As an author and artist, what do you think of the packaging given to your books? Do you have any strong feelings on cover art?
I’ve been fortunate in that I’ve liked most of my covers. I do have strong feeling about cover art, because I have a graphic design, visual merchandising and illustration background. But it actually bothers me more if the title of the book is hard to read at a distance than if the illustration doesn’t quite fit the story. I’d rather a reader wrote to tell me the cover is ‘wrong’ than to say they walked into a shop and didn’t buy the book because they couldn’t find it!
Do you read mainly fantasy fiction yourself, or do you like to take a rest after a hard day creating? What are you currently reading?
I don’t read as much as I used to. Initially this was because I was self employed and didn’t have a long journey on the train to work and back each day. Then it was because I moved into a house that didn’t have a bath to relax and read in each couple of nights. Once I started writing full time I read even less, because I found the writing style of the book I was reading started to affect the tone of my own writing — great when the book you’re reading is good, not so great when it isn’t! Now I find I’ll read a lot of non-fiction when I’m writing. Partly as research and partly because it gives me ideas for new stories. I’m currently reading Clay: The History and Evolution of Humankind’s Relationship with Earth’s Most Primal Element, which is fascinating and has already given me an idea for a short story. A lot of the fiction I read is fellow Aussie author’s manuscripts. I get to read their latest work in exchange for giving feedback — and hopefully get the same favour in return.
Do you have any particular favourite authors who have influenced your work?
Too many to list here! Tolkein’s work inspired me to write, Raymond Feist’s Magician showed me fantasy didn’t have to be all European-based, Tanith Lee’s books showed me fantasy could be rich, exotic and come in different moods and styles, Guy Gavriel Kay’s writing style blew me away, Jennifer Fallon’s dialogue and humour is something to aspire to, Glenda Larke’s characters encourage me to break the mold, and Russell Kirkpatrick’s work reminds me that landscape can be a character, too.
Your next project, The Magician’s Apprentice, is going to be a return to the world of the Black Magician. Can you tell us a bit about that?
I was adamant up until the rewrite and polish of the end of The High Lord that I would not write a sequel to the Black Magician Trilogy. After all, at that time I’d been slogging away at that trilogy for seven years and needed something new to work on. But then an idea for a sequel suddenly wormed into my head. What would Kyralia and the Guild be like in 20 years? What would Sonea be like as a middle-aged mother? Without the Purge to unify them, what would happen to the Thieves? For that matter, how would the Guild deal with the possibility of future threats from Sachaka? Well, I still needed a break and Age of the Five was stomping around demanding to be written. In the meantime an idea for a prequel set around the Sachakan War came to me as well, which would link to the sequel. What I especially liked about the prequel was the idea of taking Kyralian society back to a less developed state, where black magic was still used and the old apprenticeship system was in place.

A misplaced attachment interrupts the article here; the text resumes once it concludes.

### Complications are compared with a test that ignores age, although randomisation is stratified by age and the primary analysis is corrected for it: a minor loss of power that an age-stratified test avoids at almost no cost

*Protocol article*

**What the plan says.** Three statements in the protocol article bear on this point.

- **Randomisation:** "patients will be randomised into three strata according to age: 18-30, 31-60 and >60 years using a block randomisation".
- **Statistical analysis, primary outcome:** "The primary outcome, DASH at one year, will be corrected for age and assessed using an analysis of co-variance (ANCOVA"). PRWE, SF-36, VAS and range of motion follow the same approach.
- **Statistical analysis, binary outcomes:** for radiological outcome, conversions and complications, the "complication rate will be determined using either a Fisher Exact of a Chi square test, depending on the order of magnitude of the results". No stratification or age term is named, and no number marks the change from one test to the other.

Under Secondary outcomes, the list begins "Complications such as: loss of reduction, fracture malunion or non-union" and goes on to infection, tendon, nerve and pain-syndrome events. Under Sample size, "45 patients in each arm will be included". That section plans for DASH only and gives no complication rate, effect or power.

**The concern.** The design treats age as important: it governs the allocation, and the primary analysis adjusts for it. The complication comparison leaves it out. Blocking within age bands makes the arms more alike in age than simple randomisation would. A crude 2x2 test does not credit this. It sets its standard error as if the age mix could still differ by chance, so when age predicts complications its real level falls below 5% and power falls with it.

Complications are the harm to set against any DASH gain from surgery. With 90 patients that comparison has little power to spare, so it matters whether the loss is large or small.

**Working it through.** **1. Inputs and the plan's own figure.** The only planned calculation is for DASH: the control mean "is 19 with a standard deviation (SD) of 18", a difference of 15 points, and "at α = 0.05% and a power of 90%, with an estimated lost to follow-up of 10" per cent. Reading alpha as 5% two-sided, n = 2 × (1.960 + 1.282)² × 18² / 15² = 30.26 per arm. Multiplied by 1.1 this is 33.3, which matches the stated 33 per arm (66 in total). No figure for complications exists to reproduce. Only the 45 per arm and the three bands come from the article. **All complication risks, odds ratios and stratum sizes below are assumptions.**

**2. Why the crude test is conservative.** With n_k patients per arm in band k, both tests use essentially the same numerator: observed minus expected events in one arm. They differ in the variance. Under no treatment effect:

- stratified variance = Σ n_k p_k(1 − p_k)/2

Where do you think your writing will take you after The Magician’s Apprentice? Are there any characters or peoples from Age of the Five you’d like to return to at some point in time?
I have no plans to write more books set in the world of the Age of the Five, but if ideas for more Black Magician Trilogy books can pop into my head then it’s possible more Age of the Five ones can too. But first there is a series of books, about sorcerers who travel and trade between worlds, that I have had waiting in the wings for some time. The first book, Angel of Storms has been written, though I suspect by the time I finish the next trilogy I’ll want to make quite a few changes.
And, lastly, for those writers who have yet to see their books appearing in the shops, how did it feel to see your first novel in print?
Wonderful, but also strange. A small bundle of paper and card turned up in the post, and though the words in them were mine it seemed like too small a thing to be containing so many years of work and a whole other world populated by characters I knew so well. It was definitely an example of something being worth more than the sum of its parts!